Supreme Judicial Court of Massachusetts, Worcester
Heard: October 2, 2018.
Jury and Jurors. Interpreter. Due Process of Law, Presence of
defendant in courtroom, Fair trial. Search and Seizure,
Consent. Evidence, Hearsay, Chain of custody. Practice,
Criminal, Jury and jurors, Deliberation of jury, Examination
of jurors, Voir dire, Interpreter, Presence of defendant,
Public trial, Hearsay, Assistance of counsel, Capital case.
found and returned in the Superior Court Department on
November 18, 2005. A pretrial motion to suppress evidence was
heard by C. Jeffrey Kinder, J., and the case was tried before
Richard T. Tucker, J.
Pourinski for the defendant.
H. Lazar, Assistant District Attorney, for the Commonwealth.
Present (Sitting at Worcester): Gants, C.J., Lenk, Gaziano,
Lowy, Budd, Cypher, & Kafker, JJ.
summer of 2005, the victim was beaten and stabbed to death
near a set of railroad tracks in Dudley. In 2013, the
defendant was convicted by a Superior Court jury of murder in
the first degree for his role in the killing. In this direct
appeal, the defendant maintains that a new trial is required
because the judge did not declare a mistrial after members of
the jury were exposed to an extraneous influence, and that
the judge committed reversible error by partially excluding
the defendant from the subsequent voir dire of the
deliberating jury. In addition, the defendant argues that the
judge should have allowed his request for individual voir
dire on questions of ethnic bias, and abused his discretion
in certain evidentiary rulings. The defendant also asks us to
exercise our extraordinary power under G. L. c. 278, §
33E, to order a new trial or to reduce the degree of guilt.
affirm the conviction and decline to exercise our
extraordinary powers to grant relief under G. L. c. 278,
summarize the facts that the jury could have found, reserving
additional details for discussion of specific issues. See
Commonwealth v. Clemente, 452 Mass. 295, 299 (2008)
the evening of July 22, 2005, the victim and Jayser Cruz were
socializing at the victim's family home; the victim and
Cruz were family friends. At some point during the evening,
the victim's sister heard Cruz express an interest in a
knife that was lying on a table. The victim and Cruz then
left the house together. According to the victim's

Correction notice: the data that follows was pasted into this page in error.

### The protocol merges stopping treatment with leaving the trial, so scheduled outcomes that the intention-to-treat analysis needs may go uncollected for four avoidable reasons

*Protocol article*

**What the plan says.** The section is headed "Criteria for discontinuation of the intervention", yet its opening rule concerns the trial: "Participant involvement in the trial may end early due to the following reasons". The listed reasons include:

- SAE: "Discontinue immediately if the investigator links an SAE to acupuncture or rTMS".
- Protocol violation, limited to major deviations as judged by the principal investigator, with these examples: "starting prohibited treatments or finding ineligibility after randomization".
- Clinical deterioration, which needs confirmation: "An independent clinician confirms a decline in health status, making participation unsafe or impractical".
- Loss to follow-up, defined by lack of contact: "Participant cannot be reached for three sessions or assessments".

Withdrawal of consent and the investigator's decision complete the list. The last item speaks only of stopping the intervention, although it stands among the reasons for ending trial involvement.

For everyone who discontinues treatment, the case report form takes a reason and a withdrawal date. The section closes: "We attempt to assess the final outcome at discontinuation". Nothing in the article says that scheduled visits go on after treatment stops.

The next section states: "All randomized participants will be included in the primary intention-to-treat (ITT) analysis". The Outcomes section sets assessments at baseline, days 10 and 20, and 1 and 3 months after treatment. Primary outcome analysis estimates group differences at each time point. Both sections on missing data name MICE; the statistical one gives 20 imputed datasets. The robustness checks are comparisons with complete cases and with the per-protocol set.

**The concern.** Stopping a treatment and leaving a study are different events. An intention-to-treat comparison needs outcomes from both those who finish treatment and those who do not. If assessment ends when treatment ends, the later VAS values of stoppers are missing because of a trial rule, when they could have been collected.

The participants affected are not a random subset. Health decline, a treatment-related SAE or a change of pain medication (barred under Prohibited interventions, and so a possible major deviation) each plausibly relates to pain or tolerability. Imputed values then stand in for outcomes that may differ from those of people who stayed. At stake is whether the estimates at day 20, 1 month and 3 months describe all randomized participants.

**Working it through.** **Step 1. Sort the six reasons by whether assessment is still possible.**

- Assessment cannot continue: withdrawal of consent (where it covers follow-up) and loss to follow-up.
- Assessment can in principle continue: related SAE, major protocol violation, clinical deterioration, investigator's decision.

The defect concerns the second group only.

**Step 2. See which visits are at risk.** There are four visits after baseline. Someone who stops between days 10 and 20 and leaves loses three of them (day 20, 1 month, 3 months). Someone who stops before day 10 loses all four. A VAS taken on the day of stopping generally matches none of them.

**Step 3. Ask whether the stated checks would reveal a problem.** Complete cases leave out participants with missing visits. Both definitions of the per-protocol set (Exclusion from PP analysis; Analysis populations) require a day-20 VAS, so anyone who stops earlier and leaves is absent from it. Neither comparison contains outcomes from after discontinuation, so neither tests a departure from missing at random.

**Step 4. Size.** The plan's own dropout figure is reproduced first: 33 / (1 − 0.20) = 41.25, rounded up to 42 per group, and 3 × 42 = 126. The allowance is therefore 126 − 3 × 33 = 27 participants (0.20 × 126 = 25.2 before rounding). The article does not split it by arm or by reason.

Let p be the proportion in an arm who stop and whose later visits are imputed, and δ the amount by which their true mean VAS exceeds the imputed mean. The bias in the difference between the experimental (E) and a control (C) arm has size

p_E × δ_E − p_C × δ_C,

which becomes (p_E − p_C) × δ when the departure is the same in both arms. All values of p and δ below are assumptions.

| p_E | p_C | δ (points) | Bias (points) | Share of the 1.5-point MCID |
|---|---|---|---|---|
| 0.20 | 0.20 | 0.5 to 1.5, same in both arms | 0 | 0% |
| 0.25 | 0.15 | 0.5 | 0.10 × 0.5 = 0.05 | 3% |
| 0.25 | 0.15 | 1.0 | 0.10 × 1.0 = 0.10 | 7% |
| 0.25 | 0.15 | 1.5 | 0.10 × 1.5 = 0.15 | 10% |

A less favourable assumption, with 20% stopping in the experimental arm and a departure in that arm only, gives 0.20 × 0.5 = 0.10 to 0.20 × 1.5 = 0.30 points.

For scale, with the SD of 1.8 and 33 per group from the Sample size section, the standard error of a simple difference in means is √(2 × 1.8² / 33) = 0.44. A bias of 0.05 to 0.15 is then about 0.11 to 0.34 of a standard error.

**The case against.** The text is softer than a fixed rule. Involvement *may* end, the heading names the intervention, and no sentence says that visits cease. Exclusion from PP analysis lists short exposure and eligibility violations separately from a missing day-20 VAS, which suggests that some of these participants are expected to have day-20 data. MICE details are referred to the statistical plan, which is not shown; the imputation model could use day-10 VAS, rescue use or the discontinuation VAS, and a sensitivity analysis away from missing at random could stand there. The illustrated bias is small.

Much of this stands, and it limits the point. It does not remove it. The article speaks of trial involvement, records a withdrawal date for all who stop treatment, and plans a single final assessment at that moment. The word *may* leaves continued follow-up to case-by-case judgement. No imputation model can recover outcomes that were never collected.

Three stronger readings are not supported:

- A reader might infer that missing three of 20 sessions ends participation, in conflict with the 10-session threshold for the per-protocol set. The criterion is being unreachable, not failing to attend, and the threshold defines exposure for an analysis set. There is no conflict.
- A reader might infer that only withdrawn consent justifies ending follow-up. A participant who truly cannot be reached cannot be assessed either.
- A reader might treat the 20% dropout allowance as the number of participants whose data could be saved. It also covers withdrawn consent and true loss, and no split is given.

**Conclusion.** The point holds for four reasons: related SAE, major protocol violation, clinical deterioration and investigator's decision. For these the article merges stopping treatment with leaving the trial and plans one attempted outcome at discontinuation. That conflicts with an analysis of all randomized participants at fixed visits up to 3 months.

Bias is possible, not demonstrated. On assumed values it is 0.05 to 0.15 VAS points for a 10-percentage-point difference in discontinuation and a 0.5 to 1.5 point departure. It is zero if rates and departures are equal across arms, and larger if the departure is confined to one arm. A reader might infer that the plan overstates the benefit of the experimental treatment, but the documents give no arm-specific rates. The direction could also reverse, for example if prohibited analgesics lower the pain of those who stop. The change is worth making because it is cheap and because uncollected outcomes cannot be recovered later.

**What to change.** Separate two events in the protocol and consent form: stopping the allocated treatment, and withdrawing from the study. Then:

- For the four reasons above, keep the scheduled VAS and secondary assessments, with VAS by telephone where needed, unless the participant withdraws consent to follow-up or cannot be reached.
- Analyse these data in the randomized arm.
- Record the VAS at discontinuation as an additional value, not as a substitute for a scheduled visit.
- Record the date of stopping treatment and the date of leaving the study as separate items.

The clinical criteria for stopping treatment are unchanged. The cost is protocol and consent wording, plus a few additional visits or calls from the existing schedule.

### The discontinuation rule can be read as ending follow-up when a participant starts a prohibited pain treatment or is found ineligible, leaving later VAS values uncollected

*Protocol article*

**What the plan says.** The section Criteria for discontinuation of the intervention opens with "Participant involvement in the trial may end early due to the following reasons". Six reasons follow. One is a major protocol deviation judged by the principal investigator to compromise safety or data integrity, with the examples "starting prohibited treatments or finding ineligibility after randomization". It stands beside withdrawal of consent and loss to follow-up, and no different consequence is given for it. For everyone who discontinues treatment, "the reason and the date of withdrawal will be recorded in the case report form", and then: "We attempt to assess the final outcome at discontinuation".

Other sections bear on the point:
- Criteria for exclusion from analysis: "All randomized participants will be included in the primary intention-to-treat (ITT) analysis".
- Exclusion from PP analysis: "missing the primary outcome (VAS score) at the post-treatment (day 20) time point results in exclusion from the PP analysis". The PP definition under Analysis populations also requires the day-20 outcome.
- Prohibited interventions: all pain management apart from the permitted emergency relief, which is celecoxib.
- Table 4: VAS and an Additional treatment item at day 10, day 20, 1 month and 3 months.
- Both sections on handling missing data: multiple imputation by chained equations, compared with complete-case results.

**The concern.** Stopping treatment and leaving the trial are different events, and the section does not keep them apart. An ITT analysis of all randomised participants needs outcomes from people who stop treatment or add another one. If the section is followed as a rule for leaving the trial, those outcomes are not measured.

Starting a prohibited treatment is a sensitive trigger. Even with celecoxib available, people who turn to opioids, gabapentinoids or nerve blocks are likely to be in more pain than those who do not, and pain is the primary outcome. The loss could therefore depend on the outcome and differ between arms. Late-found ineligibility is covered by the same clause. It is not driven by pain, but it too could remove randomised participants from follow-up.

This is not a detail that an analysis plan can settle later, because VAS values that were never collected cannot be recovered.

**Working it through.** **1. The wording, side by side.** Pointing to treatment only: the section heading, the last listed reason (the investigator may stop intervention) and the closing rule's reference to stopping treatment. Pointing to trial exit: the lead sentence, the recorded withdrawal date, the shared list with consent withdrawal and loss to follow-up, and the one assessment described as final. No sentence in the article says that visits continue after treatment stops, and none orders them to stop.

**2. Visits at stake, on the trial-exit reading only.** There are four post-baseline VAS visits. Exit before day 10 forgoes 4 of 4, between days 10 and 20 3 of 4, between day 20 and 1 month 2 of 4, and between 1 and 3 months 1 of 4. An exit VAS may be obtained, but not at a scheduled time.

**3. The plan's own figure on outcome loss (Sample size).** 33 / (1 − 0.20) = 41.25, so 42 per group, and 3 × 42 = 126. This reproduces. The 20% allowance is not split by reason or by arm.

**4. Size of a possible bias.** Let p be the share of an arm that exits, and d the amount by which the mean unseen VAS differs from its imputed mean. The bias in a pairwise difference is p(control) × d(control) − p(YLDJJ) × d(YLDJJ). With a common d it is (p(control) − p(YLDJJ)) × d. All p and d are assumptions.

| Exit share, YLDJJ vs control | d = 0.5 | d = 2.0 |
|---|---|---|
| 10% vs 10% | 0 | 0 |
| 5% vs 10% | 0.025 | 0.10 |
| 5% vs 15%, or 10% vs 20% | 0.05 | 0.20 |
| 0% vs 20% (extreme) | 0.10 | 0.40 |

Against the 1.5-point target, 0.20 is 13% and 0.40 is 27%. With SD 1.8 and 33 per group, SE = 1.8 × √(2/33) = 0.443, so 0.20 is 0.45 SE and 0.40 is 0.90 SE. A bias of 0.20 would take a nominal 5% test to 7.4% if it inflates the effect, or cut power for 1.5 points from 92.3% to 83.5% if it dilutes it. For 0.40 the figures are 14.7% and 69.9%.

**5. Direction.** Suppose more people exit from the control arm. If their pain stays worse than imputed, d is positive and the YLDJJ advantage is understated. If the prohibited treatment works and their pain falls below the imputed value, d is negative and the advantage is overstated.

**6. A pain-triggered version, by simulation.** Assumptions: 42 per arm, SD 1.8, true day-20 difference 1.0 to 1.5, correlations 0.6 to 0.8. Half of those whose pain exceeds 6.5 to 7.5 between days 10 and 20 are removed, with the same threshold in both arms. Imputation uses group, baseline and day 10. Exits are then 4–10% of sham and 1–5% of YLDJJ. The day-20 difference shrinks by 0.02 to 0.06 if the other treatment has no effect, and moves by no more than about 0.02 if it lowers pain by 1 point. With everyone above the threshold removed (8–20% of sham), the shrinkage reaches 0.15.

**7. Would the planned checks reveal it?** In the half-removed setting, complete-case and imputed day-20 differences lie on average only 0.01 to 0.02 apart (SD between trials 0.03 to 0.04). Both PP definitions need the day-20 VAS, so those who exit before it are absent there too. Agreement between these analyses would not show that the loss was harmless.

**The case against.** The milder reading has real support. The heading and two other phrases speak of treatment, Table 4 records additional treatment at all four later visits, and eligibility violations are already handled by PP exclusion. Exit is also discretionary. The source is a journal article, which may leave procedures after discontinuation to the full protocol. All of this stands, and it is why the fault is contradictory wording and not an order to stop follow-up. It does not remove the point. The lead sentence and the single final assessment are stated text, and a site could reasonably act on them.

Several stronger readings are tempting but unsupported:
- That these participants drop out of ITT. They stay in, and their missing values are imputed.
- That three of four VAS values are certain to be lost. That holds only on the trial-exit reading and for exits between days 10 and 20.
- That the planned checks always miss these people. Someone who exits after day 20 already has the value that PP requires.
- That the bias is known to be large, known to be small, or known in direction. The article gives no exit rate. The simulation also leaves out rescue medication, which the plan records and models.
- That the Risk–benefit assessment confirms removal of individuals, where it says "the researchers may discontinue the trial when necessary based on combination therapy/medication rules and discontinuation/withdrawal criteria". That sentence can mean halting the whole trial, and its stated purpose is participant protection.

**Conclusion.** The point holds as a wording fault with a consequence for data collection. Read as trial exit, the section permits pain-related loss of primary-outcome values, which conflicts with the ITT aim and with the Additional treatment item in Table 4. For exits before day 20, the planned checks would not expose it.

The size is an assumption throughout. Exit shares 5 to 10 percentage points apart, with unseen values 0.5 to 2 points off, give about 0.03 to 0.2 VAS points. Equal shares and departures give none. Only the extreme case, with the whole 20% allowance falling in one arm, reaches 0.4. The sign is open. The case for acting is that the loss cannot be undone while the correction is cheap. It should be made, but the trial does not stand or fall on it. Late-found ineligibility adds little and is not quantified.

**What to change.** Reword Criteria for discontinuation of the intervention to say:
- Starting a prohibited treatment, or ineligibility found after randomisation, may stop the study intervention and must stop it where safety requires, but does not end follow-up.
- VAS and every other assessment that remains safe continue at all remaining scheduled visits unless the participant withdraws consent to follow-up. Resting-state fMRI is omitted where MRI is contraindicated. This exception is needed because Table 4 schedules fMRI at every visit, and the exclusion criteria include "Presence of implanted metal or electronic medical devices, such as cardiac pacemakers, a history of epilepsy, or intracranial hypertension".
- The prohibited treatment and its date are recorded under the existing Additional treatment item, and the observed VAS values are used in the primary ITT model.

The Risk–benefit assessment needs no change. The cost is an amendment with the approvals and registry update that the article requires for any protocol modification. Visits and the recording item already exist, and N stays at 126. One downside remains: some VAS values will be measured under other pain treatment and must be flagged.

sister, Cruz took the knife when they left.
that evening, the defendant was with Cruz and the victim at a
convenience store. They ran into two women, the
defendant's cousin, Maria Colon,  and one of her friends. Cruz
and the victim were drunk. The victim suggested that they all
smoke marijuana, and the group walked to the nearby railroad
tracks to do so. Maria heard Cruz tell the defendant that
Cruz recently had bought a new knife.
approximately fifteen minutes, Maria and her friend left to
go home. As they were walking away, Maria heard what sounded
like "skin ripping." When she looked back, she saw
the defendant throwing rocks at the victim; she described the
rocks as thin and estimated them to be approximately one inch
in width. Her friend saw the defendant throw four to six
rocks, which hit the victim in the back. The victim fell to
the ground, where he kept asking the defendant to
"stop." Cruz was laughing. When the defendant
requested a knife, Cruz handed him a backpack. Maria asked
the defendant to stop; he told her to leave, or "it
would happen to [her] as well." At that point, Maria and
her friend left the area. When they last saw him, the victim
was on the ground in a fetal position.
next morning, when the defendant came to Maria's house,
she saw "little dots" and
"splatter-marks" on his left leg. That afternoon,
she saw the defendant at a laundromat. When the defendant
left the laundromat, the "little dots" on his pants
were stained yellow, as though he had tried to wash them.
evening, the defendant's girlfriend and her friend picked
up the defendant and they all drove around. The defendant
told his girlfriend that he had killed the victim, and he
pointed toward something in the distance that "looked
like feet." He said that he had killed the victim
"for us," and he warned her not to tell anyone or
he would harm her siblings.
that evening, the defendant telephoned Maria and told her
that he had killed the victim. The defendant explained that
he had left the railroad tracks and was walking home, but